Whitebaiter caught in flash flood: 'I thought I was going to die'

By Viv Logie -
Phil Dense's four-wheel-drive, swamped in the Taramakau River this morning after a wall of water came rushing down the river just on daylight. Photo / Viv Logie
Phil Dense's four-wheel-drive, swamped in the Taramakau River this morning after a wall of water came rushing down the river just on daylight. Photo / Viv Logie

A whitebaiter feared he was about to drown when a flash flood swamped his caravan and vehicle in the Taramakau River bed early this morning.

Phil Dense, of Greymouth, drove his four-wheel-drive and caravan to the big gravel beach above the road-rail bridge about 4.30am today as he settled in for a usual day's whitebaiting.

About 6.30am he noticed a change in the sound of the river, looked out the caravan window and saw the water was rising rapidly.

"I thought 'I better get out of here,"' he told the Greymouth Star.

As he was towing the caravan back across the beach a torrent of water came rushing at him.

He jumped out of the vehicle to unhook the caravan to make a quick getaway.

Initially the water was halfway up his gumboots but within two minutes it was up to his chest.

"I managed to get the caravan unhooked and it just floated down the river. The water was coming over the bonnet of my ute - the motor was still running, I tried to drive it away but the water was still rising."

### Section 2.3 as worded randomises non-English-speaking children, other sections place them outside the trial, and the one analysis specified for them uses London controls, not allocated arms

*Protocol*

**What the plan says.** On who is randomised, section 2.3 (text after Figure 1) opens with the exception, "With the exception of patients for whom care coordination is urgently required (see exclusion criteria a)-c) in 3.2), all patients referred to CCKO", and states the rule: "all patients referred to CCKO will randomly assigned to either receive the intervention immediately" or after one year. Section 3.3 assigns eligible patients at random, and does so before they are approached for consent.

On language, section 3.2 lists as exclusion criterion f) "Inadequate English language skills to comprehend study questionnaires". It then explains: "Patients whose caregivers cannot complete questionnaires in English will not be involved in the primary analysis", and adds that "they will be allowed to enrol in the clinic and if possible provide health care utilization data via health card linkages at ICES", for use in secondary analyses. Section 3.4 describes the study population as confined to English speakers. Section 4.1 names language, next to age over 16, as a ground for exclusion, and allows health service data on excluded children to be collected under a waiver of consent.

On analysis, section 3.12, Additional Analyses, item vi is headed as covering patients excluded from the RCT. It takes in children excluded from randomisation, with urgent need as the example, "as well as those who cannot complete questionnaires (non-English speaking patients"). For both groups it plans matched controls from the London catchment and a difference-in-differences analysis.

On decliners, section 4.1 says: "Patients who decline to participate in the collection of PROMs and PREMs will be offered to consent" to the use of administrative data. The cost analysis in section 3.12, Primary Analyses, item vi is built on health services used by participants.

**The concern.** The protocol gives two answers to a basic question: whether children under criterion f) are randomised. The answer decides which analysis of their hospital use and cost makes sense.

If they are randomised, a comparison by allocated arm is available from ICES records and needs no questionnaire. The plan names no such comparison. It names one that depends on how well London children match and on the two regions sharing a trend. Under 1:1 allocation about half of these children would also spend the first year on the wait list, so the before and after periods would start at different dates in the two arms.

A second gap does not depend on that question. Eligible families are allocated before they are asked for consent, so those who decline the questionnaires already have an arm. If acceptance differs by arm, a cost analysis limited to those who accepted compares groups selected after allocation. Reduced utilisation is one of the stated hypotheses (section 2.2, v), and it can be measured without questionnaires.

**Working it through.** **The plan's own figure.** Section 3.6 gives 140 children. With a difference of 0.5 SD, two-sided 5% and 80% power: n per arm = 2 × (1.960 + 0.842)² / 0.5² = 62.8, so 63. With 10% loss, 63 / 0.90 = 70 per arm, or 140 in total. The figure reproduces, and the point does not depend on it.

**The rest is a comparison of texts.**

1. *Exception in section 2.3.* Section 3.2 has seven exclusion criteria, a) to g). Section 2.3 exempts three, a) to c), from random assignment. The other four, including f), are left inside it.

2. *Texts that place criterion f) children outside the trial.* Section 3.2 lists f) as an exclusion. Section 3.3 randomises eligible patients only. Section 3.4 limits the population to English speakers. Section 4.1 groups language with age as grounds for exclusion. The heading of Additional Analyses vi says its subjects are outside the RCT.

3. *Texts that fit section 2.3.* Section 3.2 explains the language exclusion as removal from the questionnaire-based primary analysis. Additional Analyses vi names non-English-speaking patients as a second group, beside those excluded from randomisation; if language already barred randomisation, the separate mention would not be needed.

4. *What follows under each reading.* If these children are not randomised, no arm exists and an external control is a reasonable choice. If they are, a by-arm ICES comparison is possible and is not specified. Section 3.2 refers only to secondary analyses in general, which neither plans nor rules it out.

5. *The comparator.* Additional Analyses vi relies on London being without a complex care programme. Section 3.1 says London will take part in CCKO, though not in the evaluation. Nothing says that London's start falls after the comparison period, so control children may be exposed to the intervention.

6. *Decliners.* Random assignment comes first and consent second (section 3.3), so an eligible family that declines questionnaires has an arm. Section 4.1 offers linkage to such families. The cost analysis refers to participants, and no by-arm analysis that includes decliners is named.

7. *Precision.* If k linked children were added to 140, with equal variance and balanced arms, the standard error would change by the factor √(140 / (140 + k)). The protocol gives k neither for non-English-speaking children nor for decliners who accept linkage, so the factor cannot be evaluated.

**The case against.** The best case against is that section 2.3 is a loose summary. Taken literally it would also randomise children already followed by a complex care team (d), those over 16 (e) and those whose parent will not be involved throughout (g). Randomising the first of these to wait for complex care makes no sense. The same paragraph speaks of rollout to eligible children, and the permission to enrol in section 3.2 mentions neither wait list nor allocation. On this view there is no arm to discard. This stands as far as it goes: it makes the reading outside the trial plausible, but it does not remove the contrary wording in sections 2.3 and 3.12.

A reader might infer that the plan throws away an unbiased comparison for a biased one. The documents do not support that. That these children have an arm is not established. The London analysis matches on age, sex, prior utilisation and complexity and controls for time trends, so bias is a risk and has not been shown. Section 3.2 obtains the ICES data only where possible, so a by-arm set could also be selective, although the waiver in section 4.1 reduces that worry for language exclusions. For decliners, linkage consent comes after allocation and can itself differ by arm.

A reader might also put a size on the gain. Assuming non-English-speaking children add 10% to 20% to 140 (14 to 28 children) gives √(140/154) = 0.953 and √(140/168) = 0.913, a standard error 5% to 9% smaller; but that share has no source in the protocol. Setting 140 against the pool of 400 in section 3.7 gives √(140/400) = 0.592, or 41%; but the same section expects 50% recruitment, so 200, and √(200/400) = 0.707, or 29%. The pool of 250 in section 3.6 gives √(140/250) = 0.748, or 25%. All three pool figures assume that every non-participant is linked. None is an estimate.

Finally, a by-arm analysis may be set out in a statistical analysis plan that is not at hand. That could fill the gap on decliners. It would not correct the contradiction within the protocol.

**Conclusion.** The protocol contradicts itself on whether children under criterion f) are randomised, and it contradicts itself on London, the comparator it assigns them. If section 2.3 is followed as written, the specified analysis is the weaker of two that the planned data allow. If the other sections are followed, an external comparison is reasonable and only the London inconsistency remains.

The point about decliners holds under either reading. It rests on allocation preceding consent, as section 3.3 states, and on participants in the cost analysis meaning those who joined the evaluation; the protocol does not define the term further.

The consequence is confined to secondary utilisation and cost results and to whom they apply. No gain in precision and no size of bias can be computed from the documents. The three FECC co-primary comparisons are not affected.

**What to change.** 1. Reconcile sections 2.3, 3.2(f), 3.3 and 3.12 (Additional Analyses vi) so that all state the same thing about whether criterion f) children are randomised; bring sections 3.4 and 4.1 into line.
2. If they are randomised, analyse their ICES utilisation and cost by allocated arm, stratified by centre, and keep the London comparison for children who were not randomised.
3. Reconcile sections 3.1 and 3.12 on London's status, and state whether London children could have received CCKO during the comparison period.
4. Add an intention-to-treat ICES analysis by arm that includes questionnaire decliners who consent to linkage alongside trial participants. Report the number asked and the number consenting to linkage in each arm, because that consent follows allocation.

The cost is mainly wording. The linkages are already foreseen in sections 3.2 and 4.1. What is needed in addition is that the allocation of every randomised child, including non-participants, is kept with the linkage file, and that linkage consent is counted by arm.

Mr Dense said the only way he could get to safety was to swim for his life.

"I floundered my way to the beach - but I was bloody lucky. I thought I was going to die today," he said.

He blamed the flash flood on gravel contractors and the way they had been extracting gravel from the riverbed.

"The contractors have dug the gravel out and a channel has formed - the water backed up behind it and today it blew that channel and came at me like a huge wave."

Whitebaiters have been complaining about the intensive gravel extraction on the Taramakau over the past couple of years, resulting in the West Coast Regional Council suspending extraction downstream of the bridge. However, that pushed the contractors upstream.

Council consents and compliance manage Jackie Adams said the river had been cutting through where Mr Dense had parked his caravan for months.

"I actually went down there the other day and thought anyone who settled in to whitebait on that island in the river was daft," Mr Adams said.

The river was already running high and rose quickly in heavy rain.

He was to visit the site today to investigate the incident.

- The Greymouth Star

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